Oxfam Bookshop Ilkley
There is a spontaneity about smoke-fired pottery that many potters find most appealing. Quite whether this is a reaction against the precision of more high-fired techniques, or simply the excitement and thrill of not being quite sure what will emerge, from a firing is uncertain. However, there is also a 'softness' and feeling of harmony about the resulting pottery that is most attractive. As this is a low-firing technique, it can be comparatively inexpensive to do. Indeed, kilns and glazes are not necessary. As with many traditional potters of old, some smoke-firing potters pile their pots on the ground, cover them with wood and set them alight. Others put their pots in holes, boxes and oil drums, cover them with sawdust and fire them. the possibilities are numerous and though the methods may seem primitive, the results can be very sophisticated.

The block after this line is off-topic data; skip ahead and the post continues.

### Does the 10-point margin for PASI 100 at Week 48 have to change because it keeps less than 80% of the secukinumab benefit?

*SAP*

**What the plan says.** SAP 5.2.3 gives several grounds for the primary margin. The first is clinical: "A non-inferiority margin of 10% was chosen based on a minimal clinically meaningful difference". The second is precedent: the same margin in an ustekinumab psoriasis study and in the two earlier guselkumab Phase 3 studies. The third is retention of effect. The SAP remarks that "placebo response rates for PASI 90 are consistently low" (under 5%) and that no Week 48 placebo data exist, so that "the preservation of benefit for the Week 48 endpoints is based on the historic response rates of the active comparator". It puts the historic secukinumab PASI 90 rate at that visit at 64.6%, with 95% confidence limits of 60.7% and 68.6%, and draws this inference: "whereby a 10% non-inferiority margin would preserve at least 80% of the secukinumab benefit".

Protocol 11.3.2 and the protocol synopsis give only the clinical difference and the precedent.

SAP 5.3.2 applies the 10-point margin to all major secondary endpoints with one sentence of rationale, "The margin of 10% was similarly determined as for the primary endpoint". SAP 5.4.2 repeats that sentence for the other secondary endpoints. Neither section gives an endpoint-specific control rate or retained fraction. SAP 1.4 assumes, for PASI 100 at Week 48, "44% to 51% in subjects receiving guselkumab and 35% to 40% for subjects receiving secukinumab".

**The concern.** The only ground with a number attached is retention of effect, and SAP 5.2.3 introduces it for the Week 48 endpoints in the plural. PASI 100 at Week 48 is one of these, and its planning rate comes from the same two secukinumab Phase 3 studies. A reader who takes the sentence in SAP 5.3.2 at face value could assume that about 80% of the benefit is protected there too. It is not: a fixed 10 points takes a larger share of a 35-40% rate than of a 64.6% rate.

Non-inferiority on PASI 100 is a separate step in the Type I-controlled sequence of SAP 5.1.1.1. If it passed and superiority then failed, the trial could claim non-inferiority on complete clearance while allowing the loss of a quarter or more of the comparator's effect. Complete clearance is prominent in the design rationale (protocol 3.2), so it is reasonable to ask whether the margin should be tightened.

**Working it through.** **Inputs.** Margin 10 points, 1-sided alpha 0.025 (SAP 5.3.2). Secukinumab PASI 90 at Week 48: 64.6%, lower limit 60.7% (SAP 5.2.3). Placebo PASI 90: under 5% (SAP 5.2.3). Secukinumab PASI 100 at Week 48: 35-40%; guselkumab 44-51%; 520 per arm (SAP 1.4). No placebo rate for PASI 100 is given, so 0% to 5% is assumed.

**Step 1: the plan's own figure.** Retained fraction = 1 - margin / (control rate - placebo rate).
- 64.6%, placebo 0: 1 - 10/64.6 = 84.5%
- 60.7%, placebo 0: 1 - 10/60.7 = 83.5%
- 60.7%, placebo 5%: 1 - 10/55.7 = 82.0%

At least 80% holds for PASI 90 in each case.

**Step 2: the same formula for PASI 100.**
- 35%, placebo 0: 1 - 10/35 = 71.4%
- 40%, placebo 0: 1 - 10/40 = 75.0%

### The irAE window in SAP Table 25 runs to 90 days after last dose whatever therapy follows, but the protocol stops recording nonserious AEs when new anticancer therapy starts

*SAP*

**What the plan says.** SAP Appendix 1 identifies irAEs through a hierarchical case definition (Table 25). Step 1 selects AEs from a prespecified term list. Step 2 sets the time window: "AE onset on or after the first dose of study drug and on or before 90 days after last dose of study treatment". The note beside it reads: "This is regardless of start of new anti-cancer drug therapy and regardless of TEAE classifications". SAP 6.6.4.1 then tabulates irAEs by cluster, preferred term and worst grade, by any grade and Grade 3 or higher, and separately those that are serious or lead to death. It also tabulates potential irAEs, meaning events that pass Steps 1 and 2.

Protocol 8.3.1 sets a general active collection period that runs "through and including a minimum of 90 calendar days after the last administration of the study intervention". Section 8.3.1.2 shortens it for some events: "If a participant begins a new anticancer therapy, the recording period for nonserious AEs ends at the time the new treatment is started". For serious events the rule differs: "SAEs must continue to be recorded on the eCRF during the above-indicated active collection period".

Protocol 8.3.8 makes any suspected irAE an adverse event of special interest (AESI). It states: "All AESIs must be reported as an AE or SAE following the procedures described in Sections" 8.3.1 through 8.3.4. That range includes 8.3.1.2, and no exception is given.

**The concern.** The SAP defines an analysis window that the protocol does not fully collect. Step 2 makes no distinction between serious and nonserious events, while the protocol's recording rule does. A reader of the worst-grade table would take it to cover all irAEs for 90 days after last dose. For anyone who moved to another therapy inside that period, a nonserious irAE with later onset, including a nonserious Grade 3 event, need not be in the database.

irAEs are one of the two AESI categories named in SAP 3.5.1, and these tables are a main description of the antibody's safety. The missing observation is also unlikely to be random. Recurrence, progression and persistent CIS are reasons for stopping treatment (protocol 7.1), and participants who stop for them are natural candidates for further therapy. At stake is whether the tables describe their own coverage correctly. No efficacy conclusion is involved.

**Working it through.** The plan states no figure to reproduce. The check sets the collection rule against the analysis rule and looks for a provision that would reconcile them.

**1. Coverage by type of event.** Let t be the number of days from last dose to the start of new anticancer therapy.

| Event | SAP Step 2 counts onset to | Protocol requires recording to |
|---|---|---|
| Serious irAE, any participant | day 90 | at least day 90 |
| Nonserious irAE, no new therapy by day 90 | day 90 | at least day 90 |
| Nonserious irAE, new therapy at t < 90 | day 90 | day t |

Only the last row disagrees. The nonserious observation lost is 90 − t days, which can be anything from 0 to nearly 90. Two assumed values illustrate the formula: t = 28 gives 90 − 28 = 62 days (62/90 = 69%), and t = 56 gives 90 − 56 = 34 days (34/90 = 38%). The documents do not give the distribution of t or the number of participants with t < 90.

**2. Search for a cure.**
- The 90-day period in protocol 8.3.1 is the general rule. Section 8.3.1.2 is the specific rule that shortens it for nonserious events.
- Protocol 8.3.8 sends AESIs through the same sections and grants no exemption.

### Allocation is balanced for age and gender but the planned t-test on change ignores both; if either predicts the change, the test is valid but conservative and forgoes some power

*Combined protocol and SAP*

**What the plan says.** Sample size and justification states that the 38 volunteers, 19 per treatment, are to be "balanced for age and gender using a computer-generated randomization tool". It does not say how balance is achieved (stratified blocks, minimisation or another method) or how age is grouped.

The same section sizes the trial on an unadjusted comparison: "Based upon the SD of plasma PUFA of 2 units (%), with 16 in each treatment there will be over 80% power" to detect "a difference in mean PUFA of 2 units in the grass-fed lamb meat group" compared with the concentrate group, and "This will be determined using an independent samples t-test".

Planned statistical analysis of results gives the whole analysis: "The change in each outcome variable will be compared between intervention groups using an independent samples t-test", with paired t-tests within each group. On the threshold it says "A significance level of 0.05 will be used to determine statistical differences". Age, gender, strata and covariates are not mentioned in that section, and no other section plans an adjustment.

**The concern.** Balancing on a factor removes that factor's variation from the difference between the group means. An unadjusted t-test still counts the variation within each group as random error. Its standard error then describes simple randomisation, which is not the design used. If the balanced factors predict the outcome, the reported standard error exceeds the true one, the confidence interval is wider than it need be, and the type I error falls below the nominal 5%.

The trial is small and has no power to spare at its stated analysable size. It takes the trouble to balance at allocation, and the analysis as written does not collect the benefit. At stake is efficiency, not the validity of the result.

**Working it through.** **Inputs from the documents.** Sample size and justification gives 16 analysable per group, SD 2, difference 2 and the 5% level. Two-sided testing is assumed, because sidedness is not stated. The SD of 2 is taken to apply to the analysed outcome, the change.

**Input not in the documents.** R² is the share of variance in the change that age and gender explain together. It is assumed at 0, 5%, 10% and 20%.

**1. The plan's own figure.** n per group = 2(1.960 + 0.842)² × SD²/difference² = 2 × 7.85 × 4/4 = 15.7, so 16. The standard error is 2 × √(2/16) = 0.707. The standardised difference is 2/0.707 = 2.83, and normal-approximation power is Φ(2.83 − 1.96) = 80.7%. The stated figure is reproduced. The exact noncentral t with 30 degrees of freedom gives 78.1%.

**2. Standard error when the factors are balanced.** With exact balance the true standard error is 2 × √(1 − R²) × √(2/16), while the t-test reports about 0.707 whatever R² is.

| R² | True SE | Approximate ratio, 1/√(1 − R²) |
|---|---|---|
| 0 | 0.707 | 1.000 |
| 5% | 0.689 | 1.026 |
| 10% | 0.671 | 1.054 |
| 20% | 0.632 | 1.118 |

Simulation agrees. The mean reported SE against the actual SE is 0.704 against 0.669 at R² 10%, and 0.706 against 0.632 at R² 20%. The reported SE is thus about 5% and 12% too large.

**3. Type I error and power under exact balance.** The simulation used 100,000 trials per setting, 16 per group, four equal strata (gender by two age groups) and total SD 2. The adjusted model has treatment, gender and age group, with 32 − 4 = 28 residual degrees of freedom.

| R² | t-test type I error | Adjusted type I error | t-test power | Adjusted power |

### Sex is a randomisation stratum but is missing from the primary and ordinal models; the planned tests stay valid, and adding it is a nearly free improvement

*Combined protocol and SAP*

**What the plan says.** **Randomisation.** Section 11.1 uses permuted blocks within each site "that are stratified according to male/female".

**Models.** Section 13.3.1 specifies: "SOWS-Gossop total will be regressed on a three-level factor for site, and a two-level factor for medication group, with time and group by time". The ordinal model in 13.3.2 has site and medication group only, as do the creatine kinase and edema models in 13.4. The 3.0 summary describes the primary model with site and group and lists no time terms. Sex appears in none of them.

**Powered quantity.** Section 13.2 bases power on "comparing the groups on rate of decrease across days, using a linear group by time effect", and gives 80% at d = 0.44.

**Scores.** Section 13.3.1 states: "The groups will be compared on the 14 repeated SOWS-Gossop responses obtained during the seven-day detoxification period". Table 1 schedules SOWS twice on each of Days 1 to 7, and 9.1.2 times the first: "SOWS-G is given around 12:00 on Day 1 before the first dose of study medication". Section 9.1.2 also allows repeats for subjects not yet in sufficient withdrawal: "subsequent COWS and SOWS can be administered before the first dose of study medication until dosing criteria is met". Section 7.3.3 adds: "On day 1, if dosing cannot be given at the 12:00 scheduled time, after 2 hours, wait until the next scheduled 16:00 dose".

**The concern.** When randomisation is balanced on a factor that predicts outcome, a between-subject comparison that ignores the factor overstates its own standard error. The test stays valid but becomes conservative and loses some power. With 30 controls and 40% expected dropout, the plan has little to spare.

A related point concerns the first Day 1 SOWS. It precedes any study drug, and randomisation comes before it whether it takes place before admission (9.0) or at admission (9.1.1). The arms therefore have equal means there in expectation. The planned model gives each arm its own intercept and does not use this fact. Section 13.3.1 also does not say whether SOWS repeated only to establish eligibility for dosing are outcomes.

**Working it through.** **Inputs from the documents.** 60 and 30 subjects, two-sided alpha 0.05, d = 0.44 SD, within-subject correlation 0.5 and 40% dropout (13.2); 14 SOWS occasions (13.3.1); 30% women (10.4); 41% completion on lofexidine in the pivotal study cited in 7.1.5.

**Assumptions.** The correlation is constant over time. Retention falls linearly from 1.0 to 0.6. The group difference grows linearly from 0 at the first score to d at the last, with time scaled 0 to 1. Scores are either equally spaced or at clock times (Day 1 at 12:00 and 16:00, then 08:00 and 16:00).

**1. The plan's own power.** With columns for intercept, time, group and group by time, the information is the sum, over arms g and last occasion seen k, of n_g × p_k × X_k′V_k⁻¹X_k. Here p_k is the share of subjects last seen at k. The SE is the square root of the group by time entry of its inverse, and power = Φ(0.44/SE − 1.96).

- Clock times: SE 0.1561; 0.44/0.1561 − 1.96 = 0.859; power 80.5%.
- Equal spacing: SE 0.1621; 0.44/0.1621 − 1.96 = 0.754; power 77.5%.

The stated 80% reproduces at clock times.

In this book Jane Perryman discusses a wide range of smoke-firing methods. She uses the work of an international group of artists as well as that of traditional potters from Nigeria, India and the South West United States to illustrate the methods and to show the various qualities that can be achieved from smoke firing. She also discusses the possibilities of using this method with children of all ages. The simplicity and comparative inexpensiveness of smoke firing make it particularly suitable for use in schools. Smoke-fired pottery has been designed as an introduction and practical handbook to the subject. It is also intended as an inspiration for other potters and a source of delight for all those interested in ceramics.
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